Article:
Becky Sauerbrunn is one of those players who came up learning at Rampone’s feet. “I just feel very fortunate that I got so many years to play with her,” she said after the game. “My first cap was right next to her and it was like we’d been playing for years and that’s kind of what Christie was all about. She was just so steady. It didn’t matter if we were up four goals or down four goals, you always knew what you were going to get from her and was just reliable and steady.”

Rampone didn’t start off as a central defender; she was attending Monmouth on a basketball scholarship and was also a forward for their soccer team. But then-WNT head coach Tony DiCicco tried her out as a defender during her first call-up in 1997. The rest is history.

“When I stepped on I was this young bright-eyed girl that had no idea what she’s doing, “ said Rampone. “A forward converted to defender, and got established there and changed in the role of becoming a starter and not off the bench.”

Rampone credited some of her success to learning to find a balance between her multiple roles, whether that was team captain or mother. “As I became more confident I became that leader that would be able to talk and have that open door policy with the girls,” she said. “You’re on the road a lot and you see us on the field, but there’s a lot of downtime, a lot of things that go on in that locker room and at the hotel that need to be taken care of. So I think being a mom and being able to have the girls come to me, talk to me, have understandings of just life, helped me elevate my career.”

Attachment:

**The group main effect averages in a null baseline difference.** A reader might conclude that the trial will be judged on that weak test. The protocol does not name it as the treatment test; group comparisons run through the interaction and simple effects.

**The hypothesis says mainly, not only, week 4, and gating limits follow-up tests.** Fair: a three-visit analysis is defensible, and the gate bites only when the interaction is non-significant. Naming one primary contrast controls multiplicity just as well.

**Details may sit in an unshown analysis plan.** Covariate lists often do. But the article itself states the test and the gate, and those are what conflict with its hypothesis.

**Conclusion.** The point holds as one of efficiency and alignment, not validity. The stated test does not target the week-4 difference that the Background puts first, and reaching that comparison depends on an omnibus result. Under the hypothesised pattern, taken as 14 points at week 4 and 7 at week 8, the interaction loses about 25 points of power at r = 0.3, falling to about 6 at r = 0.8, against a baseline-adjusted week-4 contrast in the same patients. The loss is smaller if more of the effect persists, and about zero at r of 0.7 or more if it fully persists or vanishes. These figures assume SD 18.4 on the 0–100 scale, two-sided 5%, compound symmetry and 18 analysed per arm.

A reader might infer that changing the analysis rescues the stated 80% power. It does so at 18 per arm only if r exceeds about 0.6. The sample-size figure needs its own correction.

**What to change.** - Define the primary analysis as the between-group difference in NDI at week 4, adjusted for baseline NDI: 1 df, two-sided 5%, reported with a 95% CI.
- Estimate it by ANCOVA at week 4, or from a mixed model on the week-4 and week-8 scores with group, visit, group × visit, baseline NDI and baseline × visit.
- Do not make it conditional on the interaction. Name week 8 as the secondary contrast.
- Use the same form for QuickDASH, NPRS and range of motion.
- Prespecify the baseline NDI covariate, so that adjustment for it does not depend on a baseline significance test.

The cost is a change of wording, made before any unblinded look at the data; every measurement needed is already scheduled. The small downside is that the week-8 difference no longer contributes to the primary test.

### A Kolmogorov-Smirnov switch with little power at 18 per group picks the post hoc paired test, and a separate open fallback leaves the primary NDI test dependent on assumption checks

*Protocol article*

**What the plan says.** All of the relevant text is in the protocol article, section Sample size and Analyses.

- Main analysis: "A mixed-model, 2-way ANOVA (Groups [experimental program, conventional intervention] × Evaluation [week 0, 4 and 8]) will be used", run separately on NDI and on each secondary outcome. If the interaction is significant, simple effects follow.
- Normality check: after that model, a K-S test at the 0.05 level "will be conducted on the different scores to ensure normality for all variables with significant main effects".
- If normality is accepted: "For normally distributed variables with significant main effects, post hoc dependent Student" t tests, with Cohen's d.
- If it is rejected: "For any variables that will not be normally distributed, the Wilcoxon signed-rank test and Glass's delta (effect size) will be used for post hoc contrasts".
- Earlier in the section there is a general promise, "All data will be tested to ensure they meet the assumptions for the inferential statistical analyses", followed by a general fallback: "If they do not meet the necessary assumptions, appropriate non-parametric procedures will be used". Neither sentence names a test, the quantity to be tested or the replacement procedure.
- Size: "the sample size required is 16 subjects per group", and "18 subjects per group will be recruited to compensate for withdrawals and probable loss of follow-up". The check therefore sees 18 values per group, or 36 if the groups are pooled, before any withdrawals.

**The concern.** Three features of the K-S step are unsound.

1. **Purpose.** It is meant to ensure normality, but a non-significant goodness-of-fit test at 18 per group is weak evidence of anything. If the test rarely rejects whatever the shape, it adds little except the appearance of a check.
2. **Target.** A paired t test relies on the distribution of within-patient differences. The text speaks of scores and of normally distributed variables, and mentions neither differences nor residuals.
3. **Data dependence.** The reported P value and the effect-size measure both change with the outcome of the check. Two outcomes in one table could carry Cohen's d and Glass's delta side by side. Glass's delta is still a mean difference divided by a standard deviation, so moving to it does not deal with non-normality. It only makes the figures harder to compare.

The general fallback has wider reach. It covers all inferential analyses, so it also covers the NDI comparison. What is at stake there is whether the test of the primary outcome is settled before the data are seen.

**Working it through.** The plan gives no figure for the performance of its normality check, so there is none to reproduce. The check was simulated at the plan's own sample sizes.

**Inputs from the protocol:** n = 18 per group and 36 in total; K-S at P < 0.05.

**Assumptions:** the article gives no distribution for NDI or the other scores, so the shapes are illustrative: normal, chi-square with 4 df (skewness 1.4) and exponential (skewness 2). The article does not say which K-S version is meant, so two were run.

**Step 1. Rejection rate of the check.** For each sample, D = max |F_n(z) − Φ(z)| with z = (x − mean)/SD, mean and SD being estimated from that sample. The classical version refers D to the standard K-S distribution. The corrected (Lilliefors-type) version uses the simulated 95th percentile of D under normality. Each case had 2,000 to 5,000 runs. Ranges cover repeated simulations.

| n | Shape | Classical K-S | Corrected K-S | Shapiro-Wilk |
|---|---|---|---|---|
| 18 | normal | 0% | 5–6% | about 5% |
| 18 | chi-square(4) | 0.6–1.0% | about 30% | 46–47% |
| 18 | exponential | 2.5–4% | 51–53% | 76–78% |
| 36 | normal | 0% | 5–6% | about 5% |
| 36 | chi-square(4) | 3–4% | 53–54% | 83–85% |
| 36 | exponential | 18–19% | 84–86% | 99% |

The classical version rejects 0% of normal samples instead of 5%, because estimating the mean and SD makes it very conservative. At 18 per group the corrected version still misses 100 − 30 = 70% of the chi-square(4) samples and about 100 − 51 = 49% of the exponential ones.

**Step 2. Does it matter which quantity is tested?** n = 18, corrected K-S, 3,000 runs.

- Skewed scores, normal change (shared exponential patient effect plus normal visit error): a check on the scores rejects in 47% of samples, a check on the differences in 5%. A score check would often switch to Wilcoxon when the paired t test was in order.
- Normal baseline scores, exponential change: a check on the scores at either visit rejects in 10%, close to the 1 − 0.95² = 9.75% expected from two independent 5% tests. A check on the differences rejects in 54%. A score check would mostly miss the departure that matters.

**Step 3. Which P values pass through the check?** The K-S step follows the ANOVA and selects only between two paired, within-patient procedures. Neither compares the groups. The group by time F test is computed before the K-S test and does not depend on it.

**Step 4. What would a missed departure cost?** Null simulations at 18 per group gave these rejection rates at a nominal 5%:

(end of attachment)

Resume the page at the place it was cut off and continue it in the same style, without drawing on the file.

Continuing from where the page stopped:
“For as long as I’ve played with her she was always the captain,” said Sauerbrunn. “And she, on a team of extroverts, was very introverted, but everything she said carried such weight. And Captain America, I mean she did everything on the field. She did everything off the field. That’s the perfect name for her and I don’t think there’s ever going to be another one.”